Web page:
Analog is the thing now. Well for many it has always been the thing, but for many others… it is the new thing. Nice. Great stuff on vinyl and for sure, if done right, it can be quite different than digital. I say different, as better, all depends on the mastering, pressing, quality, etc. I have a number of LPs where the digital trumps it in most ways: quieter for sure, but then that is what digital does; clearly way more extended and dynamic, but never quite as musically engaging. Even with all the detractions such as surface noise, warps, etc. Yeah, lots of fun for sure. And like digital, it can be never ending with one’s choice of cartridges, tonearms, cabling, VTA, mats, phonostages, and so on. Plus which table? What material for the platter, for the plinth? Direct or belt? Jeez.
Simple? Not happening.
So I am approached to review the basic table from Triangle Art. Their entry Concerto table comes in at an "affordable" $3995 and features machined chrome composite metal for, well, for everything: the platter, motor housing, and tonearm tower. You can get it in other colors if chrome is not your thing. I found it well done, but it is not really what we are into aesthetically. We tend to go for a more subdued look, though I guess our Transrotor Leonardo is also pushing that a wee bit, being primarily acrylic with some chrome here and there. The Concerto is all chrome. Fit and finish is quite good and the whole thing is made right here is SoCal. The table comes with a Jelco SA750 tonearm too.
Cool. All metal versus that of the Leonardo’c acrylic. For sure different materials impart a different sound. Platter? Yep. Plinth? Naturally? Arm tower? Of course. As many manufacturers as there are, one can find as many different materials and approaches to spin an LP. Each has its own characteristic… some more or less desirable than others. All needing to be balanced in a way to appreciate what it does… or does not do sonically to the spinning LP. Metal can be more lively than acrylic, which tends to be deader with less potential ringing, though it too can ring. The same applies to wood which will impart the sonic qualities based on the wood or woods one uses to make either a platter or a plinth. One can even make layers of different materials to either address weaknesses or maximize strengths of the primary material used for either. Often times it is a matter of preference, balance, or simply choice based on costs constraints and manufacturing realities. Ask five different turntable designers and you get five different answers. All are right. They are just different sonically. Find what works for you and chill.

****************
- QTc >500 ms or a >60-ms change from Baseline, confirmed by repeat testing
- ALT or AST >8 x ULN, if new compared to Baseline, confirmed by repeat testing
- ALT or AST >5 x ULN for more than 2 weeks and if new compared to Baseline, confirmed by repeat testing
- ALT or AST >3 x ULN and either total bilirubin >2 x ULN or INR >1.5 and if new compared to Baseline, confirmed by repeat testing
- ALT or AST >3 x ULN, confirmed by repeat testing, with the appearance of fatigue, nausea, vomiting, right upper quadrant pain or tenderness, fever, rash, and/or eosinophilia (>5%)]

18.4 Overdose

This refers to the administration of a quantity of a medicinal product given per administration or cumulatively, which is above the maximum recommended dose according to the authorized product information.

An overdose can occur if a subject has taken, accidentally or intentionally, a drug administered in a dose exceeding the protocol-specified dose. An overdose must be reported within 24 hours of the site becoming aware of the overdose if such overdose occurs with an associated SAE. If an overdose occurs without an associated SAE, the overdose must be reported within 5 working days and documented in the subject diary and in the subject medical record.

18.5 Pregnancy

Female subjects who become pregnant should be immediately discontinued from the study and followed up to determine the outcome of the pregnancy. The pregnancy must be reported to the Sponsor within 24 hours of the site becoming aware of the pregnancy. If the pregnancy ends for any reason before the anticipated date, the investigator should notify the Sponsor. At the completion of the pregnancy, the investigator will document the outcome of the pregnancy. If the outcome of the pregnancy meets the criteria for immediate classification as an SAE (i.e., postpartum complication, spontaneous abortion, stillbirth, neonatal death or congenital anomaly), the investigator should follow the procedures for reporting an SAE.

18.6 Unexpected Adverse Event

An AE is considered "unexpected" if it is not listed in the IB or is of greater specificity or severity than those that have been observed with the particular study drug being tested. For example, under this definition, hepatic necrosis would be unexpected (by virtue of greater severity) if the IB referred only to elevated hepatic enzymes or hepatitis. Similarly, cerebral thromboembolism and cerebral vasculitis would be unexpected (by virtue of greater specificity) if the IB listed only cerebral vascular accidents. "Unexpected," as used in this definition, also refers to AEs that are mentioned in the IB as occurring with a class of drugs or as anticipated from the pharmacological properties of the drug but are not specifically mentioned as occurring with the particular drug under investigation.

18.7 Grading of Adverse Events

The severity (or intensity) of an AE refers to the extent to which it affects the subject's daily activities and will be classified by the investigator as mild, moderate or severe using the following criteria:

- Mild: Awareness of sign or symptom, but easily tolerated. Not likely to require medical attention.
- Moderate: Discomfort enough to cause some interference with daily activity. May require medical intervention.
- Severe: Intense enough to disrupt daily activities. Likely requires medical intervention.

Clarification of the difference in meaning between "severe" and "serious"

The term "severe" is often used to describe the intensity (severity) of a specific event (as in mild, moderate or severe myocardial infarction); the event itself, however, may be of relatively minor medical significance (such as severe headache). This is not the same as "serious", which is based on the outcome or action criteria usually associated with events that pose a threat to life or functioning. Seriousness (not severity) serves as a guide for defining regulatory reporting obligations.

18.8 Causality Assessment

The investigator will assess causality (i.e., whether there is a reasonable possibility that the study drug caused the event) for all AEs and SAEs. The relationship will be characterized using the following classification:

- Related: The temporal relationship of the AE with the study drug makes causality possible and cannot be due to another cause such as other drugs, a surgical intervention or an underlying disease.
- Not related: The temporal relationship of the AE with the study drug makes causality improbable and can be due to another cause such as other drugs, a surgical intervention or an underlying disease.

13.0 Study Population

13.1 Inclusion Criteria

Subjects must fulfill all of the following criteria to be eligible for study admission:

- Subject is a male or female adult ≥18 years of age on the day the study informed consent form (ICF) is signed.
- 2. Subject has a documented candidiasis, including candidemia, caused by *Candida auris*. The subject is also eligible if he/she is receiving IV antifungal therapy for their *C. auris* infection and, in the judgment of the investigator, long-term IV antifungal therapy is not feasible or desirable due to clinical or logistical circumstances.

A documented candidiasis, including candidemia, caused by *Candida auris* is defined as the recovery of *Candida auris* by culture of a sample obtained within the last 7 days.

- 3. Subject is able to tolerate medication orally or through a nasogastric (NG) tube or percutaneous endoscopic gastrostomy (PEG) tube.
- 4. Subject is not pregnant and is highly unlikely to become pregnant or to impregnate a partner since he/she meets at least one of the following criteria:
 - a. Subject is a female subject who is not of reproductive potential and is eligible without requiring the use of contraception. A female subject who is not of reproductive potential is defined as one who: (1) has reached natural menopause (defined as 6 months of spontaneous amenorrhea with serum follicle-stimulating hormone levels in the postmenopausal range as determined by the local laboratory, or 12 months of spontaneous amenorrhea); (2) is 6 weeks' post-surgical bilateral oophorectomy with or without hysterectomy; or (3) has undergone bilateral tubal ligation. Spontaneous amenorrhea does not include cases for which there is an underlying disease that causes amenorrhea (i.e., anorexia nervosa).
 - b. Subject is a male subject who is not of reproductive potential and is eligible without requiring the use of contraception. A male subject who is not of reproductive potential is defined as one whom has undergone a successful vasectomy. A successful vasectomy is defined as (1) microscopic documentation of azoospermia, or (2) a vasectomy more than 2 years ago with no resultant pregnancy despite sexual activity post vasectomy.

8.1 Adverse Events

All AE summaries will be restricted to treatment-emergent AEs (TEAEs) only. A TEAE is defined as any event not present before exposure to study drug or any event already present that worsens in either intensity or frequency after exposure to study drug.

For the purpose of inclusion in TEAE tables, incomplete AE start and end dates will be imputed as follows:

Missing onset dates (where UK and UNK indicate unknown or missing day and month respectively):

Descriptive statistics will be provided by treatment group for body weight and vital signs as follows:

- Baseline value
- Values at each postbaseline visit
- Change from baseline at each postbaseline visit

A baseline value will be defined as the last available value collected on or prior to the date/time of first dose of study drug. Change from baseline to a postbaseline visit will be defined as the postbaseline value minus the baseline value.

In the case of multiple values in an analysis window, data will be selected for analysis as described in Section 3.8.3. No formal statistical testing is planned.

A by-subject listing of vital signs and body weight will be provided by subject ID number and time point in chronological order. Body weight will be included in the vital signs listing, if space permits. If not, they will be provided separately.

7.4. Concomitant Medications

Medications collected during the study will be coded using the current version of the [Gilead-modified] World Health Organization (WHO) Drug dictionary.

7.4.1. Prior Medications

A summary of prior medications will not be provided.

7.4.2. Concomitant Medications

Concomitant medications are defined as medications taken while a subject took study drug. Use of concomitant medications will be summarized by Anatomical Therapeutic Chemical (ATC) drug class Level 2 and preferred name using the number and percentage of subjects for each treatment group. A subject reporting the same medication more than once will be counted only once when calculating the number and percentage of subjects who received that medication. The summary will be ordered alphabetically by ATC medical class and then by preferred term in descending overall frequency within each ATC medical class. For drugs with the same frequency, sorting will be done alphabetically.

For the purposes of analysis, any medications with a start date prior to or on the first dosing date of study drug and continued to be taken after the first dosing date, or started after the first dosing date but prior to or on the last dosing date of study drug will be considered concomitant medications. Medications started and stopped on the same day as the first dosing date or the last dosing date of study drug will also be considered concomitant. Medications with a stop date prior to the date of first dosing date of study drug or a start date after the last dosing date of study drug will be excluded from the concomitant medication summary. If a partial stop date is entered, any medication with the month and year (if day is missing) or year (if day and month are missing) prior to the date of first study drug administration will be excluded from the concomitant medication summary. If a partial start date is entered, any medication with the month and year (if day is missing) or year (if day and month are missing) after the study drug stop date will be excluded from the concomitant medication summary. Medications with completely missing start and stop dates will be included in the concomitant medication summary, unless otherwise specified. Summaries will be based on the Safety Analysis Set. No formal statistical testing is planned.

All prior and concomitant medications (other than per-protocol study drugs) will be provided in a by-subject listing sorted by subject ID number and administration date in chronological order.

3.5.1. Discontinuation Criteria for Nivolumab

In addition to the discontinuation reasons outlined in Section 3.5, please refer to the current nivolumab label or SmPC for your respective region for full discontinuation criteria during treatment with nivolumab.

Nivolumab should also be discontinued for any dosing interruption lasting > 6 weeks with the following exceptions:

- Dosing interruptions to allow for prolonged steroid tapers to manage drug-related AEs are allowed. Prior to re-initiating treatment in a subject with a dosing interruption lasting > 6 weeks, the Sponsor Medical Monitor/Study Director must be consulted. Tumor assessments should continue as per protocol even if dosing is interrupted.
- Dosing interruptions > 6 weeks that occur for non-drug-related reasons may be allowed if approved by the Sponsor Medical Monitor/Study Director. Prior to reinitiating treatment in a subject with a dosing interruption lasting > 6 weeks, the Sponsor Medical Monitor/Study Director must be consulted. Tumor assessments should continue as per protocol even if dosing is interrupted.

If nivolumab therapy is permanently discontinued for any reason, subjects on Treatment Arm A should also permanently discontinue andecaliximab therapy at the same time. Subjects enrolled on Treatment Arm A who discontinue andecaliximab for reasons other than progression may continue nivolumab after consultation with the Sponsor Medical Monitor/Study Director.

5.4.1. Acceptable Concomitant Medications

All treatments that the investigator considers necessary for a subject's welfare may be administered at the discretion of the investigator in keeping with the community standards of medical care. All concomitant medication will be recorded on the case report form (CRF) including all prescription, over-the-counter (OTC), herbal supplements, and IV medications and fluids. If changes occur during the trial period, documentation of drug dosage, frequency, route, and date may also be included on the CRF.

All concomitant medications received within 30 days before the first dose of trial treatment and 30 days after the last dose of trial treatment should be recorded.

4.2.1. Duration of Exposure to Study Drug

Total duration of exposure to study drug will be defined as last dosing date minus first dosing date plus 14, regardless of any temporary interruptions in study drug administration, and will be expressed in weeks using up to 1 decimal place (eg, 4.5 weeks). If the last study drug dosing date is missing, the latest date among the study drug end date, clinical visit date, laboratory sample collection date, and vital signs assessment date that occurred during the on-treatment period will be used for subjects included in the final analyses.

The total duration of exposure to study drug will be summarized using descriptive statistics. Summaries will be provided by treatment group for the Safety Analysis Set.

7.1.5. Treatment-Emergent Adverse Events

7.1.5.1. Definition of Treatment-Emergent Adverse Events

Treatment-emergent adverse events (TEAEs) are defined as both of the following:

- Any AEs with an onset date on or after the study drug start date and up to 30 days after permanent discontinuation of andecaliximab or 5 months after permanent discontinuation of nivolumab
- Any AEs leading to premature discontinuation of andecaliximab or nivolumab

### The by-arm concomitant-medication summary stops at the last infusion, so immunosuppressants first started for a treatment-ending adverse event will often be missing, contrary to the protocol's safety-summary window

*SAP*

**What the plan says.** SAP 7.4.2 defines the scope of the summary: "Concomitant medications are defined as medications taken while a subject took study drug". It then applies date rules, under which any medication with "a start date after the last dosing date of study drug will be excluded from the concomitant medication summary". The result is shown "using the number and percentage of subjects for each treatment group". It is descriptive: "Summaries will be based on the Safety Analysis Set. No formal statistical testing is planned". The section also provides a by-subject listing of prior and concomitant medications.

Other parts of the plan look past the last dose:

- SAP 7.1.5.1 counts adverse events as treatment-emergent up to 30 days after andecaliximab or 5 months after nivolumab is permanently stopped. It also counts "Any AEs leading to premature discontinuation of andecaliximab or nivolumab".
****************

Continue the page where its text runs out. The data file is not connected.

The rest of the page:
So I say sure thing, as I am curious how much better tables may have gotten since we pulled the trigger on the Leonardo many a year ago, and like I said, acrylic versus metal. Pete Davey has the Triangle Art Signature with their Osiris tone arm and is quite happy. Hearing vinyl at his place is always stunningly engaging… so yeah man, bring it on over.
Well… I got more than I expected. What shows up with Tom Vu (owner and designer of Triangle Art) is not only the Concerto table and Jelco arm, but also a massively heavy chrome platform for the table ($1299) that I could not lift, the Zeus MC cartridge ($3995), the Crystal digital speed control which allows for speed control at the flip of a switch as opposed to the flip of a belt ($2000), and the Gold record clamp ($1200). Uh… my "affordable" table and arm just went from $3995 to $11,411! Tom, you’re killing me here! So now I am no longer reviewing a $3995 table but an $11,411 system. Oh well, what can a poor guy do here? Tom set everything up, requiring no assistance from me, and left post haste. The table is their demo unit so it was well run in, as was the motor control. The platform obviously needed no break-in—or does it…—but the arm and cartridge were both relatively new… and so Tom suggested 25 to 50 hours of music to get the pair settled in. Even so, he felt that since the cartridge had 10-15 hours of use at shows it should sound pretty decent at the get go. And yes, that it did.
Oh did I mention that the Concerto is a plinth-less table? Yeah, no plinth. The Concerto is a three-tower table of sorts with the platter sitting in one tower, the motor in a second, and the arm in a third. Meaning that the table needs to have a stable surface to sit on. Guess the kilo-ton base was helpful after all, though my Black Diamond Racing platform would have represented the late DJ Casser quite well.